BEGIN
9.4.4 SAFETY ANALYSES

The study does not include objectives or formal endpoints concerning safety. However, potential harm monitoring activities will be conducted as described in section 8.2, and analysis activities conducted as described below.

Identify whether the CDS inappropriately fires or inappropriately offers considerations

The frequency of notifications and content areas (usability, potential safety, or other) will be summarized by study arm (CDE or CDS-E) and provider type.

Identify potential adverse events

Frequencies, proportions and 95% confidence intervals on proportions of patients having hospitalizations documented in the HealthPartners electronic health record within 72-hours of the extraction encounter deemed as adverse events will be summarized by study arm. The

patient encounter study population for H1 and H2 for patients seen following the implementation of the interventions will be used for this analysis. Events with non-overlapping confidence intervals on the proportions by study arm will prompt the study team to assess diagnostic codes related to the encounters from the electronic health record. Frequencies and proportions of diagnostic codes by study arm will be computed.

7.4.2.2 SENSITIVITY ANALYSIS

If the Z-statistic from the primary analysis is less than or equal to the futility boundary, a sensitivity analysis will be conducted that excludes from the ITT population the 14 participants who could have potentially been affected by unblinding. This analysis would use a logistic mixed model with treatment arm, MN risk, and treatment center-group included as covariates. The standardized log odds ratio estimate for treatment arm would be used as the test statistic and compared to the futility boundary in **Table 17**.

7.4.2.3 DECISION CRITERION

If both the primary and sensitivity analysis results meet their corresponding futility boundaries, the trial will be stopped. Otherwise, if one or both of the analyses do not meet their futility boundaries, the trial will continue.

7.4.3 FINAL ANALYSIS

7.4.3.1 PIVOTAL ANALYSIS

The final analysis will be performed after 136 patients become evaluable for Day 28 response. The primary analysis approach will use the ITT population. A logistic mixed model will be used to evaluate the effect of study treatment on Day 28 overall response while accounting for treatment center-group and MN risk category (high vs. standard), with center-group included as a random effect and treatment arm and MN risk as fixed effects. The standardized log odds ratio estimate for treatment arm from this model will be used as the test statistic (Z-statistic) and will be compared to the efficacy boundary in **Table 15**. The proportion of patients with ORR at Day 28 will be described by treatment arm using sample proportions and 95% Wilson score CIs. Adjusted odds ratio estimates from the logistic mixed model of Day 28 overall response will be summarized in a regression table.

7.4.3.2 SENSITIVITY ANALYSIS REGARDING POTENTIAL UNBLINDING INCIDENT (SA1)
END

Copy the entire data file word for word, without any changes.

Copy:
9.4.4 SAFETY ANALYSES

The study does not include objectives or formal endpoints concerning safety. However, potential harm monitoring activities will be conducted as described in section 8.2, and analysis activities conducted as described below.

Identify whether the CDS inappropriately fires or inappropriately offers considerations

The frequency of notifications and content areas (usability, potential safety, or other) will be summarized by study arm (CDE or CDS-E) and provider type.

Identify potential adverse events

Frequencies, proportions and 95% confidence intervals on proportions of patients having hospitalizations documented in the HealthPartners electronic health record within 72-hours of the extraction encounter deemed as adverse events will be summarized by study arm. The

patient encounter study population for H1 and H2 for patients seen following the implementation of the interventions will be used for this analysis. Events with non-overlapping confidence intervals on the proportions by study arm will prompt the study team to assess diagnostic codes related to the encounters from the electronic health record. Frequencies and proportions of diagnostic codes by study arm will be computed.

7.4.2.2 SENSITIVITY ANALYSIS

If the Z-statistic from the primary analysis is less than or equal to the futility boundary, a sensitivity analysis will be conducted that excludes from the ITT population the 14 participants who could have potentially been affected by unblinding. This analysis would use a logistic mixed model with treatment arm, MN risk, and treatment center-group included as covariates. The standardized log odds ratio estimate for treatment arm would be used as the test statistic and compared to the futility boundary in **Table 17**.

7.4.2.3 DECISION CRITERION

If both the primary and sensitivity analysis results meet their corresponding futility boundaries, the trial will be stopped. Otherwise, if one or both of the analyses do not meet their futility boundaries, the trial will continue.

7.4.3 FINAL ANALYSIS

7.4.3.1 PIVOTAL ANALYSIS

The final analysis will be performed after 136 patients become evaluable for Day 28 response. The primary analysis approach will use the ITT population. A logistic mixed model will be used to evaluate the effect of study treatment on Day 28 overall response while accounting for treatment center-group and MN risk category (high vs. standard), with center-group included as a random effect and treatment arm and MN risk as fixed effects. The standardized log odds ratio estimate for treatment arm from this model will be used as the test statistic (Z-statistic) and will be compared to the efficacy boundary in **Table 15**. The proportion of patients with ORR at Day 28 will be described by treatment arm using sample proportions and 95% Wilson score CIs. Adjusted odds ratio estimates from the logistic mixed model of Day 28 overall response will be summarized in a regression table.

7.4.3.2 SENSITIVITY ANALYSIS REGARDING POTENTIAL UNBLINDING INCIDENT (SA1)